Biophysics - Optical Tweezers – Niels Bohr Institute - University of Copenhagen

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Biophysics – Optical Tweezers

Optical Tweezers is an advanced technique to study biophysics all the way down to nano meter scale in living cells. With extremely focused laser light the researchers can grab hold of the two ends of a DNA-string and they can now follow the processes in the individual nucleotides.


By utilising the optic forces
forces to catch and hold on to minute organisms like bacteria and virus the researchers can examine them without damaging them. The researchers at the Niels Bohr Institute also work with development of the technique, and they have produced the world’s most efficient optical tweezers that can work all the way down to nano meter scale at molecular level. Using extremely focused laser light the instrument can grab hold of one of the ends of the DNA-string, and the researchers can now follow the processes in the individual molecules.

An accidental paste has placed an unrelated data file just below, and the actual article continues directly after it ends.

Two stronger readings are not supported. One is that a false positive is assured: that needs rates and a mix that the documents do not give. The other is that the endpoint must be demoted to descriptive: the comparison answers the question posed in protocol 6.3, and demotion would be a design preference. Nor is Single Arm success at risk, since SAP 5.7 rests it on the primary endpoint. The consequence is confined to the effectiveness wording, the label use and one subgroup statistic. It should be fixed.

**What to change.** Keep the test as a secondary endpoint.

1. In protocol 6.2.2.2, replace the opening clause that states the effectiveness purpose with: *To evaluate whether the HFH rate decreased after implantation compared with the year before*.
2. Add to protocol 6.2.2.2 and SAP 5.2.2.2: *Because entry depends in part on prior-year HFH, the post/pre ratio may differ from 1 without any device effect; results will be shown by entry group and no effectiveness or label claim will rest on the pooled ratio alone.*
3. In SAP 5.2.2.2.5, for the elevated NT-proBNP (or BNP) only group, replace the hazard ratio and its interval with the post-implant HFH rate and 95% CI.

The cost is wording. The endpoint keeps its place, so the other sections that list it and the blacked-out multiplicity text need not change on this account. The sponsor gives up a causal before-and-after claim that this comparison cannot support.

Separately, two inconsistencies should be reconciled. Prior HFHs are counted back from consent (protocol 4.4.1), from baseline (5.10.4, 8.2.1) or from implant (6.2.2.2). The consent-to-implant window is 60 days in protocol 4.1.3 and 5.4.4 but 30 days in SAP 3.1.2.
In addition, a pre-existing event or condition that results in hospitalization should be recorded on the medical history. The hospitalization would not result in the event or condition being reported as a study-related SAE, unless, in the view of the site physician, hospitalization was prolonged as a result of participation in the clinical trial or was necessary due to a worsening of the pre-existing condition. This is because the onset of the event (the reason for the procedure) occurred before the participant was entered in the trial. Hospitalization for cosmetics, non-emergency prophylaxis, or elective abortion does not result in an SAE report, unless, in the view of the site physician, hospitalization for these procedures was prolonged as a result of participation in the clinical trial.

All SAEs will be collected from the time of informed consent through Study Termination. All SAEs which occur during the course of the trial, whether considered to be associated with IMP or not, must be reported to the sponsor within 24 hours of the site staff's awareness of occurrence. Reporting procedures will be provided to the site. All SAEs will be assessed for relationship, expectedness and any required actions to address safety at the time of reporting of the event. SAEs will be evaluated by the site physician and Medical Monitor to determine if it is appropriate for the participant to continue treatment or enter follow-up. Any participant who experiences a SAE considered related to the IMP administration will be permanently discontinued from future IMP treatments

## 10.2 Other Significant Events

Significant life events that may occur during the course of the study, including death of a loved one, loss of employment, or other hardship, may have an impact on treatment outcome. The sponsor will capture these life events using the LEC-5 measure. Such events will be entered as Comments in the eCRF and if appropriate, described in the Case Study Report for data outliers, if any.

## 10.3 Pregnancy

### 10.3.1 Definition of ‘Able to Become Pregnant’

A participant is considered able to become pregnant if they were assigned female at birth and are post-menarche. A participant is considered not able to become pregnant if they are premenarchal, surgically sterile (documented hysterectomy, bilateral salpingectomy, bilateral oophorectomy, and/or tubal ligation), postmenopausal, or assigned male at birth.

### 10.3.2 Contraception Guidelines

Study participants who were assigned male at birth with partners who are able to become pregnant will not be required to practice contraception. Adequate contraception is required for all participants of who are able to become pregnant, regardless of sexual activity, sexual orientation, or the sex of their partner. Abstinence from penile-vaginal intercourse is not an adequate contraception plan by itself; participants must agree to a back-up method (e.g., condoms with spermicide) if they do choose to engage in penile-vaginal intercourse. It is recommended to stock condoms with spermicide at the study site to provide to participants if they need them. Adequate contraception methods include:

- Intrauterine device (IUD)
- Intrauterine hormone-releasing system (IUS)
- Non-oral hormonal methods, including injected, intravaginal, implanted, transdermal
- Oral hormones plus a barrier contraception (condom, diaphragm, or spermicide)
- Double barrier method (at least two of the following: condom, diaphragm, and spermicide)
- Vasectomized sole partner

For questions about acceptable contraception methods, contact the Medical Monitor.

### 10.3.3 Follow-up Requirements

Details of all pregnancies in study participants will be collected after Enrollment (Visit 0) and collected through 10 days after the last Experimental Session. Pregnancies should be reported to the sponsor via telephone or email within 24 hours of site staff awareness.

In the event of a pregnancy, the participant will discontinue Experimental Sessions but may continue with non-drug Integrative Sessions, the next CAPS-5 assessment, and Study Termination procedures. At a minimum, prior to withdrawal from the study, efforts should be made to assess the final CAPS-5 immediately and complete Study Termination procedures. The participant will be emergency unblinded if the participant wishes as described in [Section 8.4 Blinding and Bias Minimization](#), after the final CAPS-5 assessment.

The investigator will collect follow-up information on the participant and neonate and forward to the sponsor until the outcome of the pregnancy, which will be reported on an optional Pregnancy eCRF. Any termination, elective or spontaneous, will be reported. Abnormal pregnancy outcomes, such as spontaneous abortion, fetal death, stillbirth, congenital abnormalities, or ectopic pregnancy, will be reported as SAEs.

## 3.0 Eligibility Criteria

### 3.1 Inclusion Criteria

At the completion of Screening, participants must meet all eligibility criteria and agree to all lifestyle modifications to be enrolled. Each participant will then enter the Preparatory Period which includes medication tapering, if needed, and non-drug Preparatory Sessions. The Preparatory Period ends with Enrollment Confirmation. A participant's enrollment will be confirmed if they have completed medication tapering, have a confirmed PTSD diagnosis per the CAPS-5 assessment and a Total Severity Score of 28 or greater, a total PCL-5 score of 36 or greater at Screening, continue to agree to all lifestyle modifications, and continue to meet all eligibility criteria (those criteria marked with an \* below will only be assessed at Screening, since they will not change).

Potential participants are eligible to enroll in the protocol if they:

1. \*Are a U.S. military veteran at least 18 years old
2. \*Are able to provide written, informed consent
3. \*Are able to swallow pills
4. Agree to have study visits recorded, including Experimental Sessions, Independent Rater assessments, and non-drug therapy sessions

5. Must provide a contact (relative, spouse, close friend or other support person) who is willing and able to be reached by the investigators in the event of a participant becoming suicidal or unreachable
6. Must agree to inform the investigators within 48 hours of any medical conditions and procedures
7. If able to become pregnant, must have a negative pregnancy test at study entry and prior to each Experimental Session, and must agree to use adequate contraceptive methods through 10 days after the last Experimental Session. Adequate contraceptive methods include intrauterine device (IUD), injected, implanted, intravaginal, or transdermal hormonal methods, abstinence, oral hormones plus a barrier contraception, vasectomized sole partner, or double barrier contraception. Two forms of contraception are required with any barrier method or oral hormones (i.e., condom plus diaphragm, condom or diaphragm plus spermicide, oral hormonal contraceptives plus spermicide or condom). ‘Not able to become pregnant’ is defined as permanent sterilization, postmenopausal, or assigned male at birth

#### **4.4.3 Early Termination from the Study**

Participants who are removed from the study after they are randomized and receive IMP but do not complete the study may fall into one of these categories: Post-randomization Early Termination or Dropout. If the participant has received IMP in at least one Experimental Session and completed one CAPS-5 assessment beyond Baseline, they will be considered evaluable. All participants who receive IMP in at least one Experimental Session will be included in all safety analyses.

The research into cell-biophysics is done on living cells. The small particles like micelles (tiny balls of fatty acids) in the cell and its ‘skeleton’ called cyto-skeleton are for instance examined in order to study the forces that are involved in cell division, and how protein moves inside the membrane of the cell.

How virus like for instance HIV and bird flu can make the cells in a human being work for them so that they can infect all of the body has been a mystery. But by means of the technique using the optical tweezers the researchers have now solved part of the puzzle.

Biophysics – Optical Tweezers >>